Carlos Ghosn, the ousted former head of Nissan and the Renault-Nissan-Mitsubishi Alliance, scheduled, and then quickly cancelled, a news conference in Tokyo on Friday during which it was widely expected that the 65-year-old executive was going to lay out evidence behind his claims of innocence in the financial corruption case he is embroiled in.
Ghosn has not spoken publicly in months, last time only briefly as he faced a court deciding whether to grant him bail, a move that prosecutors had opposed. The Brazilian-born executive later did win release but when he scheduled an earlier news conference Ghosn was instead re-arrested on additional corruption charges.
It appeared that his latest plan to speak to the media was being timed to coincide with the Group of 20 summit of world leaders taking place in Osaka, Japan this week.
Ghosn cited concerns raised by his family, as well as a media adviser for his decision to scub the Friday news conference.
The one-time high-flying executive was arrested last November, shortly after his corporate jet landed at Tokyo’s Haneda Airport. Following an internal investigation, Nissan accused Ghosn of a series of financial irregularities, among other things attempting to cover up as much as $80 million in compensation. Since his initial arrest, the company, along with Japanese prosecutors, have laid out a series of additional charges, including allegations Ghosn diverted company funds to a businessman friend.
He has been repeatedly arrested, though he currently is out on bail after being released for a second time. But the courts have ordered extensive measures, including limits on Ghosn’s use of the Internet, as well as his contact with his wife.
Ostensibly, Japanese law says suspects only can be detained for 10 days, though prosecutors have numerous avenues to extend a person’s stay, among other things by bringing additional charges. All told, Ghosn spent 130 days in the Tokyo Detention Center in solitary confinement.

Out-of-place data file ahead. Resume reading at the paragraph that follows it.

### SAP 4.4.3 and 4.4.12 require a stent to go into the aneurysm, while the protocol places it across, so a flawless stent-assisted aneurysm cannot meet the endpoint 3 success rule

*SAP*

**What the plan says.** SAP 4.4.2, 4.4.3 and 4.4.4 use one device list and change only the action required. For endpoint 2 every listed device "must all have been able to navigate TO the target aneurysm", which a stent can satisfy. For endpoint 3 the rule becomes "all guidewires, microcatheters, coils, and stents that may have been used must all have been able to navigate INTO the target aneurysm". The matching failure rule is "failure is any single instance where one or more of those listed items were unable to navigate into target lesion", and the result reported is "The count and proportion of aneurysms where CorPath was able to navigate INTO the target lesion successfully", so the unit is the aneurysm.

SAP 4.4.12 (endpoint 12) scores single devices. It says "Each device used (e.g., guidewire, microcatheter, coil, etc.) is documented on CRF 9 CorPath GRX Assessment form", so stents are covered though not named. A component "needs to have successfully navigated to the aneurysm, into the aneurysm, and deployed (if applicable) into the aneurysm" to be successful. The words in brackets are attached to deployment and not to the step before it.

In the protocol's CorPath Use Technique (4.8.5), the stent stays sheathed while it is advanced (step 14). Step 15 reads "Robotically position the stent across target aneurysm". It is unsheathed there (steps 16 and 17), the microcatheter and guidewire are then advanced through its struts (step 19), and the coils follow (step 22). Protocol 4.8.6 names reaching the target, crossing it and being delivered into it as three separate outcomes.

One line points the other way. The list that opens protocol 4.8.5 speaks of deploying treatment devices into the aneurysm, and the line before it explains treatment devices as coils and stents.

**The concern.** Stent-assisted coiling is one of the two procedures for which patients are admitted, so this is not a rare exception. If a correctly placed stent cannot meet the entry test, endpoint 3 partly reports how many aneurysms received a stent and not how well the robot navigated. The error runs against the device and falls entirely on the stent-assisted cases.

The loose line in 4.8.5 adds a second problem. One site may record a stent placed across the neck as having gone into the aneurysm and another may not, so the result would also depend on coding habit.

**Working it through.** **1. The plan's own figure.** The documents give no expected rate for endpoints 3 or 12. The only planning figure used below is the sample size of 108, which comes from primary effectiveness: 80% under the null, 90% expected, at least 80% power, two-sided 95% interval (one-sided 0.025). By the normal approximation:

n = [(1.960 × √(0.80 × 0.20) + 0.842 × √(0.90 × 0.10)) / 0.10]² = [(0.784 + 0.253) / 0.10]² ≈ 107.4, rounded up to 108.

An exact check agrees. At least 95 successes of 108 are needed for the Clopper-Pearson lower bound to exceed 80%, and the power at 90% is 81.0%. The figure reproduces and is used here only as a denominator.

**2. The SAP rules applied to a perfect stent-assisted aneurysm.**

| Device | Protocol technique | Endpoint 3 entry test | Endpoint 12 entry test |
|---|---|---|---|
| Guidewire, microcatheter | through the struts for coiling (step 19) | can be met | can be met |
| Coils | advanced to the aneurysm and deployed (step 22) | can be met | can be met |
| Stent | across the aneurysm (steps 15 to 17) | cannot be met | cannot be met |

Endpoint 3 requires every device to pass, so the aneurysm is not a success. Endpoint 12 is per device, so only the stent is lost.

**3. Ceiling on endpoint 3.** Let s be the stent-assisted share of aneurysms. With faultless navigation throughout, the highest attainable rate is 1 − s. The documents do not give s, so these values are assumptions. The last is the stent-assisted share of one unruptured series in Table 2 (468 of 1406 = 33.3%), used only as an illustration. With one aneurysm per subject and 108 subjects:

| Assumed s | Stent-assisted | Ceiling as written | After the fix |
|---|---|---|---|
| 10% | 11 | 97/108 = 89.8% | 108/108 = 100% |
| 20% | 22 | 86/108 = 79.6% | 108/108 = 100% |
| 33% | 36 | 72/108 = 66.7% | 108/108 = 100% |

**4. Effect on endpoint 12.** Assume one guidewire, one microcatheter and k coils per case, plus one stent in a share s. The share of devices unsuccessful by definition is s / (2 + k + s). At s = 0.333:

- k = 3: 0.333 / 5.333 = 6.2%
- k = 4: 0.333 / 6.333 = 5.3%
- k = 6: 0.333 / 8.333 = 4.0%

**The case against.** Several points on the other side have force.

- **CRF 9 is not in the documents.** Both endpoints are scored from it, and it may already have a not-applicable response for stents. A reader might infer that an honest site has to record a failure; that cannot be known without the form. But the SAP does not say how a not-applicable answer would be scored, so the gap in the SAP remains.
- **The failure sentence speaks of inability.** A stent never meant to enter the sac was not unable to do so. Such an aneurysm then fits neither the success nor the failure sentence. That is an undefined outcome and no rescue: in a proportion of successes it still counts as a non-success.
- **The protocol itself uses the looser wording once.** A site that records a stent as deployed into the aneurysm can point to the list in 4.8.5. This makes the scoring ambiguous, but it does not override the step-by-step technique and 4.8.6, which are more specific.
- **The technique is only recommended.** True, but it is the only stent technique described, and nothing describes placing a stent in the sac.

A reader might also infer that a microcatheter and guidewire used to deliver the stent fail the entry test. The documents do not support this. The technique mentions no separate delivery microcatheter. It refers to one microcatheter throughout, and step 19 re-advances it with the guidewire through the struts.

Ghosn has repeatedly proclaimed his innocence, among other things in a video his statement his lawyers released in April. About that time, Ghosn shook up his legal team by hiring Junichiro Hironaka. Known as “the Razor,” he has won acquittal for a number of high-profile clients in a country where prosecutors usually succeed in over 90% of their cases.
The charges have generated an extensive amount of controversy, many questioning the motives of Nissan and, in particular, CEO Hiroto Saikawa, a former Ghosn protégé.
“This is a coup,” said George Petersen, head of AutoTrends Consulting, echoing others who contend the automaker used the case as a way to squeeze concessions out of its French partner Renault. Nissan has been aggressively resisting Renault’s efforts to merge the two companies. Japanese officials, meanwhile, stepped in and helped scuttle the proposed merger between Renault and Fiat Chrysler Automobiles.
For his part, Saikawa has defended Nissan’s handling of the Ghosn scandal, as well as his own role. But he has come in for extensive personal criticism and received the lowest tally in this month’s shareholder vote on members of the automaker’s board of directors.
Ghosn’s family and, in particular, wife Carole, repeatedly have spoken out about the handling of the case against the former executive. They have called the current court restrictions a violation of human rights and even sought help from Pres. Donald Trump, who is attending the G20 summit. There has been no indication he plans to intervene, however.